Is collaboration always positive?
I think we need to take stock of our actions and ask ourselves:
Are we always the most effective leaders if we default to a collaboration mentality?
What happens when we need to make quick decisions for the good of the team and are paralyzed by our fear of not including others?
The Collaboration Pitfall
I first questioned this seemingly ‘best practice’ mentality when I read Jake Breeden’s book ‘Tipping Sacred Cows: Kick the Bad Work Habits That Masquerade as Virtues’.
Jake states that ‘working with others is sometimes a blast, sometimes a must and sometimes a waste’. We can ‘auto-collaborate’; gaining comfort from working in a team and avoiding conflict by reverting to consensus.
If you need to make a quick decision in a manager’s meeting, would you reconvene in order to discuss the matter with the team first? You potentially risk losing your credibility and a decision being made on your behalf in order to move the agenda along.
Being a representative is all about understanding the vision of your team and being able to speak on behalf of the individuals within it – not being able to do so can stifle progress and does not reflect well on your leadership.
I believe this links to time management and could potentially be a cause of overwork and increased stress. I would love to know your thoughts on the matter – so please do share your comments at the bottom of this post.
Get Smarter About Your Time
We are over-committing to the team, always looking to gain consensus and as a result having longer meetings when we could have made an informed decision ourselves.
Using this example of meeting length, ask yourself the following questions before your next team huddle:
If you can’t think of adequate answers to these questions you should cancel the meeting. Collaboration has potentially driven you into ineffectiveness.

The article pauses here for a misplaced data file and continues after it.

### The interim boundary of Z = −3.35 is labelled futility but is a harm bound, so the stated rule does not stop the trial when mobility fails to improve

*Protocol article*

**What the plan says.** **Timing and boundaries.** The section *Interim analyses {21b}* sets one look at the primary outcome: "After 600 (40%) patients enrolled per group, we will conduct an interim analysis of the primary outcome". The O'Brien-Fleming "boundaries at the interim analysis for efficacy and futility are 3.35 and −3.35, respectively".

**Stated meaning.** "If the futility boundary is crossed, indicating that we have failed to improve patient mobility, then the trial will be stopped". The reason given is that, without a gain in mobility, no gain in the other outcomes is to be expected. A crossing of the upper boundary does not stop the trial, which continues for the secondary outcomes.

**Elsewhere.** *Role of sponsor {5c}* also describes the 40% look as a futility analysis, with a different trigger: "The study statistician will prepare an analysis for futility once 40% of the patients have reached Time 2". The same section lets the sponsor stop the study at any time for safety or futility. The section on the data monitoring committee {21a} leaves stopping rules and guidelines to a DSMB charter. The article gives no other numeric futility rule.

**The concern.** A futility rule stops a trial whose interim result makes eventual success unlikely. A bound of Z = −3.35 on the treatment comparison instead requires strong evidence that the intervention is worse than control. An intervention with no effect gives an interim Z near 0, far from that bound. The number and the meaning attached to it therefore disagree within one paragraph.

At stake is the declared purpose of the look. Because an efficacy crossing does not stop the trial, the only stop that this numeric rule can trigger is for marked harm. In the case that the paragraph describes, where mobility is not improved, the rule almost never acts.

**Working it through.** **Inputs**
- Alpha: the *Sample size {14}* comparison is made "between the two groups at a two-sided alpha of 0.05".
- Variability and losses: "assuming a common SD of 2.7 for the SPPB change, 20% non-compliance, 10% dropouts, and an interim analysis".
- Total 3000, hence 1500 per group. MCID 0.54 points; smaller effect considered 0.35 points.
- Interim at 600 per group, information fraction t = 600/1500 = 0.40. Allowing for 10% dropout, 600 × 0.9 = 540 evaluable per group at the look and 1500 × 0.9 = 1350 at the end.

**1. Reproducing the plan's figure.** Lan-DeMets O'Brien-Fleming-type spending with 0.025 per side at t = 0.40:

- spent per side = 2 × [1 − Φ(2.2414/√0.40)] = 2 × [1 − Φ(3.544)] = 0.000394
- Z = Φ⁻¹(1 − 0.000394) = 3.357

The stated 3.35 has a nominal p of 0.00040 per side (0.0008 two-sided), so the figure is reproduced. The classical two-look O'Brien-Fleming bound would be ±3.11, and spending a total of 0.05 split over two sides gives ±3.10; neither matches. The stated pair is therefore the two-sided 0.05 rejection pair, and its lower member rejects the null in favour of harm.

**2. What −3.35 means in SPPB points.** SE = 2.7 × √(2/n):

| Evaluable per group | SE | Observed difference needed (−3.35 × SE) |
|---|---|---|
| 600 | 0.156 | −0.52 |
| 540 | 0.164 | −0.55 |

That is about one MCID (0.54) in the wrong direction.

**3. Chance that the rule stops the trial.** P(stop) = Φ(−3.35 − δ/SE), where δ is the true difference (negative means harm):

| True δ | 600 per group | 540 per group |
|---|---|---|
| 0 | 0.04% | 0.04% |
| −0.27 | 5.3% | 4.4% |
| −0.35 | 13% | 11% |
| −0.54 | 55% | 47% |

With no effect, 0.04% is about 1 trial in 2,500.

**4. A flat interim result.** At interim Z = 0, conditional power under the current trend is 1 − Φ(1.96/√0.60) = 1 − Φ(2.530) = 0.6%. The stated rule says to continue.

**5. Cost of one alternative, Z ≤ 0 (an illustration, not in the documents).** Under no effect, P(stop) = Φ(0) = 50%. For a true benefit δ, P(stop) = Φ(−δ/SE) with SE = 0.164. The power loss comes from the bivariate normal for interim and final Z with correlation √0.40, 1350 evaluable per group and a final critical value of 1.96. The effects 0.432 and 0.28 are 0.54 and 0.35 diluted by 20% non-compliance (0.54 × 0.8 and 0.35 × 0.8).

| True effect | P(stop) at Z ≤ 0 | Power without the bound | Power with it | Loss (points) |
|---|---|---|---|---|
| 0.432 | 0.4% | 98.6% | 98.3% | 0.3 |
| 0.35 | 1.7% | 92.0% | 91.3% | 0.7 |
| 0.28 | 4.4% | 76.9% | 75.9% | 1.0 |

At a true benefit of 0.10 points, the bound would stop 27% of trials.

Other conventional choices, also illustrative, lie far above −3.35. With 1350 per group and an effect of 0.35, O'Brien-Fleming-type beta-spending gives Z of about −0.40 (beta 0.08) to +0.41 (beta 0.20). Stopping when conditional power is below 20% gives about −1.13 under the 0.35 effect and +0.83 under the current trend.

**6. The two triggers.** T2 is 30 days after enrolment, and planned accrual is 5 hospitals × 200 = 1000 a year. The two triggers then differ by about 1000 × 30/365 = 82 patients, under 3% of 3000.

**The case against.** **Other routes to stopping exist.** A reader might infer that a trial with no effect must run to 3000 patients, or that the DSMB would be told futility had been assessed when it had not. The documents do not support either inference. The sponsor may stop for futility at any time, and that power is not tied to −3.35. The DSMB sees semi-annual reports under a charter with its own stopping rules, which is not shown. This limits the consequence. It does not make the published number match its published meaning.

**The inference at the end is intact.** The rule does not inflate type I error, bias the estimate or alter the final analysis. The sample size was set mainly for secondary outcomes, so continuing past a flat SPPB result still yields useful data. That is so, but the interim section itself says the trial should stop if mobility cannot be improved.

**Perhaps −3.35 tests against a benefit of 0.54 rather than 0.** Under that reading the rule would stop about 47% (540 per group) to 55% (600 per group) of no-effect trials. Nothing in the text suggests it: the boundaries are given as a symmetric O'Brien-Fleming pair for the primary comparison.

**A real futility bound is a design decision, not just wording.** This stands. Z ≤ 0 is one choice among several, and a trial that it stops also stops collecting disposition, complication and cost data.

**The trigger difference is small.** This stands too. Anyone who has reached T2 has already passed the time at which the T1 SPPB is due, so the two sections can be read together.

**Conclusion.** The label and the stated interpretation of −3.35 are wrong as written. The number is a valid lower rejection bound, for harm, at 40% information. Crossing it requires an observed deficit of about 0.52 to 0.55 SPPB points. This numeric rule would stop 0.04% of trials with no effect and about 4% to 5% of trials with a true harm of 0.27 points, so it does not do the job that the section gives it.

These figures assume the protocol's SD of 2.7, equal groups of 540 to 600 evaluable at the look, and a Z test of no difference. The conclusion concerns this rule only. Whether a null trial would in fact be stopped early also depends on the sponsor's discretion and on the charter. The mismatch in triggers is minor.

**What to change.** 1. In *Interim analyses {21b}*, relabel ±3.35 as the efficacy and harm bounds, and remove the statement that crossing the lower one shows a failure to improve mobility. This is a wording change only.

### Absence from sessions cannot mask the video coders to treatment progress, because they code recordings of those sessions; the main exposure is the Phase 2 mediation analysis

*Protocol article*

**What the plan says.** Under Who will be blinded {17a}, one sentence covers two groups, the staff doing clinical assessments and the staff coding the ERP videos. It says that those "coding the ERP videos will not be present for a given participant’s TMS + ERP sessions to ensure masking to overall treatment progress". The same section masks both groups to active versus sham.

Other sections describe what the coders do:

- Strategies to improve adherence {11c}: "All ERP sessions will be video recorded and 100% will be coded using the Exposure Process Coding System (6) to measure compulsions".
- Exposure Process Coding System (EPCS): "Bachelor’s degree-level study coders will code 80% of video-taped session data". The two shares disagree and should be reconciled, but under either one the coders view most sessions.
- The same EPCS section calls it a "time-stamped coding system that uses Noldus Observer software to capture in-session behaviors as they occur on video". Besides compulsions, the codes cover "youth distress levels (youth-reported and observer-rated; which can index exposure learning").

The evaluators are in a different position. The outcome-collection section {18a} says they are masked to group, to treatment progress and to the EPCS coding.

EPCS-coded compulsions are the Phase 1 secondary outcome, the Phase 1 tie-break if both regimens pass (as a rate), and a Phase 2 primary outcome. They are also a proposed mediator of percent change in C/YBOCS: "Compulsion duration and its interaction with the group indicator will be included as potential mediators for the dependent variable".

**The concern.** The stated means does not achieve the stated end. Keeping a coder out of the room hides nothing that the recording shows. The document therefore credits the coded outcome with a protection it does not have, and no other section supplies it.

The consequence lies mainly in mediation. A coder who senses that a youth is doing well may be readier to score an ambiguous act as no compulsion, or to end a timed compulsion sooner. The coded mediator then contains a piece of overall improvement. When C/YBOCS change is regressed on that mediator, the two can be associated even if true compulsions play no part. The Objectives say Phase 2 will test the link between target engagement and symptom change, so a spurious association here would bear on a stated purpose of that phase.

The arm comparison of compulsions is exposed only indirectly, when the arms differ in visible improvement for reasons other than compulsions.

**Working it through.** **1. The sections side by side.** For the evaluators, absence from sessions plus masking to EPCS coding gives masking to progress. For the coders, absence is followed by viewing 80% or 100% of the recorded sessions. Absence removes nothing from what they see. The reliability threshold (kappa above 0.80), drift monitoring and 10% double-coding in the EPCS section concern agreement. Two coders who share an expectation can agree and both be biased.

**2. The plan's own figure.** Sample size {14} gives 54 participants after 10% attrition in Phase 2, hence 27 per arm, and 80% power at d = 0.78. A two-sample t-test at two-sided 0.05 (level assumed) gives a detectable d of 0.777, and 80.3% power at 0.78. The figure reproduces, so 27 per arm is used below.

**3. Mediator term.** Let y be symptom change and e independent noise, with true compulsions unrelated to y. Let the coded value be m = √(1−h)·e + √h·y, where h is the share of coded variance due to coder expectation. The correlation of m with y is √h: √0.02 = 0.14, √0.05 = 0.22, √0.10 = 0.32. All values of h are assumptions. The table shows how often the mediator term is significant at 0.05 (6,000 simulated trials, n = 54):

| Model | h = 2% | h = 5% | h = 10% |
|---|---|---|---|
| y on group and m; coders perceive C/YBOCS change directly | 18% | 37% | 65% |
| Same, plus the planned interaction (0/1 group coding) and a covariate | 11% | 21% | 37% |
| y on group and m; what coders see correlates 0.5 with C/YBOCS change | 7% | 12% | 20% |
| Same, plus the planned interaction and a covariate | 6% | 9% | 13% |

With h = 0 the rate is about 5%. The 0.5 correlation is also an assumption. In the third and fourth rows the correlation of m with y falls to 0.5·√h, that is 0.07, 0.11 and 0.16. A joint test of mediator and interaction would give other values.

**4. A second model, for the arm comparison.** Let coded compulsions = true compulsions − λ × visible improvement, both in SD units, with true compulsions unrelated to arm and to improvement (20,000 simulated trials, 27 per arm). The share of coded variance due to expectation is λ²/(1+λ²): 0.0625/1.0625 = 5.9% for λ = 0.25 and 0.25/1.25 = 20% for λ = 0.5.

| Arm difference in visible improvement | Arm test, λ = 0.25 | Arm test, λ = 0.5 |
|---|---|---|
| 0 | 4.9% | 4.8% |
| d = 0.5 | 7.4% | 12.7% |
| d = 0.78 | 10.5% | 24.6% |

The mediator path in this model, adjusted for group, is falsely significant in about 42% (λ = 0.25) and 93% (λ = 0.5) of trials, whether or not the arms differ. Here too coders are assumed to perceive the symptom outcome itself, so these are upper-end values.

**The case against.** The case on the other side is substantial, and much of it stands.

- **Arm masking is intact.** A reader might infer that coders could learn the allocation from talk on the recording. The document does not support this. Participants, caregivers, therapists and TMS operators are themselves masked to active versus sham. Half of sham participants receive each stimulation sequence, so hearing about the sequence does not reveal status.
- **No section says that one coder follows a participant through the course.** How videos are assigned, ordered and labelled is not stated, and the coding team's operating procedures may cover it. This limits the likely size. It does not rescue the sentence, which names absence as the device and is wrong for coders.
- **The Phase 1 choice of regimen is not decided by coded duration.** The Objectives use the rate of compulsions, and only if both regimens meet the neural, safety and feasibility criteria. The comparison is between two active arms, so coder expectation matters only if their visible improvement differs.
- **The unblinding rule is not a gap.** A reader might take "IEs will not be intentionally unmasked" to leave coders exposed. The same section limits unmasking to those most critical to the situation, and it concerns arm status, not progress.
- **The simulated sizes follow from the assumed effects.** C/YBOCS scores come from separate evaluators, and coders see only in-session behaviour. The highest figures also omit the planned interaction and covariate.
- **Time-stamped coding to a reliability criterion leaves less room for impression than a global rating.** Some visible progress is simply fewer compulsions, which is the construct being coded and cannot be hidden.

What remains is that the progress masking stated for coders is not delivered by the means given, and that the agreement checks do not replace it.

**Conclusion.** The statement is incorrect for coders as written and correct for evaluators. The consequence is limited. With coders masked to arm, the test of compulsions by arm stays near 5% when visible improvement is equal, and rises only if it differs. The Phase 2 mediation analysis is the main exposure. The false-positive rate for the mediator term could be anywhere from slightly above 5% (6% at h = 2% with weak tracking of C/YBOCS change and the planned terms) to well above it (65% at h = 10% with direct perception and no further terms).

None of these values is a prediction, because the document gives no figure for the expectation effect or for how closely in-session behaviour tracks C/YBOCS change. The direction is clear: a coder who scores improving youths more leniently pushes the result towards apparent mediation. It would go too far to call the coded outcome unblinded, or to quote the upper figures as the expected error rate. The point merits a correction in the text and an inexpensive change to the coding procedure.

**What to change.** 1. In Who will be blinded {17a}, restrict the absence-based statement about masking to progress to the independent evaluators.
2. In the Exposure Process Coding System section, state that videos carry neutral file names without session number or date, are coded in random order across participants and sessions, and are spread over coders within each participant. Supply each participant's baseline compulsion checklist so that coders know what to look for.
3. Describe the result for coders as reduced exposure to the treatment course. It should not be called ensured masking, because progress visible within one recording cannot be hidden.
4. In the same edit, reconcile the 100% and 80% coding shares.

Changing Our Collaboration Mindset
This does not mean that collaboration isn’t crucial for the success of individuals, teams and the organisation. It does mean we need to think smarter about when to collaborate.
We need to strike a better balance. Let’s collaborate smarter to gain back our time, make meetings more productive and refocus on getting results.
About the author: Lisa Ellis is the EMEA Client Services Manager at the Ken Blanchard Companies, she manages a team of Project Managers, Learning Services (online learning) and Staffing (resource scheduling).
“It was the best of times, it was the worst of times, it was the age of wisdom, it was the age of foolishness, it was the epoch of belief, it was the epoch of incredulity, it was the season of Light, it was the season of Darkness, it was the spring of hope, it was the winter of despair, we had everything before us, we had nothing before us…”
The opening lines of Charles Dickens, A Tale of Two Cities, hints at the central tension throughout the classic novel—the growing struggle between a thriving and oppressed society. The tension between two worlds of existence builds throughout the story and leads to the dawn of the French Revolution.
A familiar narrative is playing out in today’s workplace and society—the growing tension between good leadership and bad leadership. Organizations around the world are either thriving or struggling under the effective, or ineffective, leadership at all levels of an organization.
While delivering a recent virtual presentation to individual contributors and managers from diverse locations that spanned from the United States to the United Kingdom, Nigeria, and Iran, I asked participants to consider two scenarios during their careers. “Consider a time when it was the best of times at work. Then consider a season where you’ve experienced the worst of times at work.”
During the Best of Times at work participants described an environment where they felt energized by going to work. They were alive and thriving. Individuals were empowered to bring their best ideas to the table of collaboration in an open and trustworthy environment. Conflicts were resolved with fairness and efficiency. They felt as if their personal goals and responsibilities where aligned with that of the organization.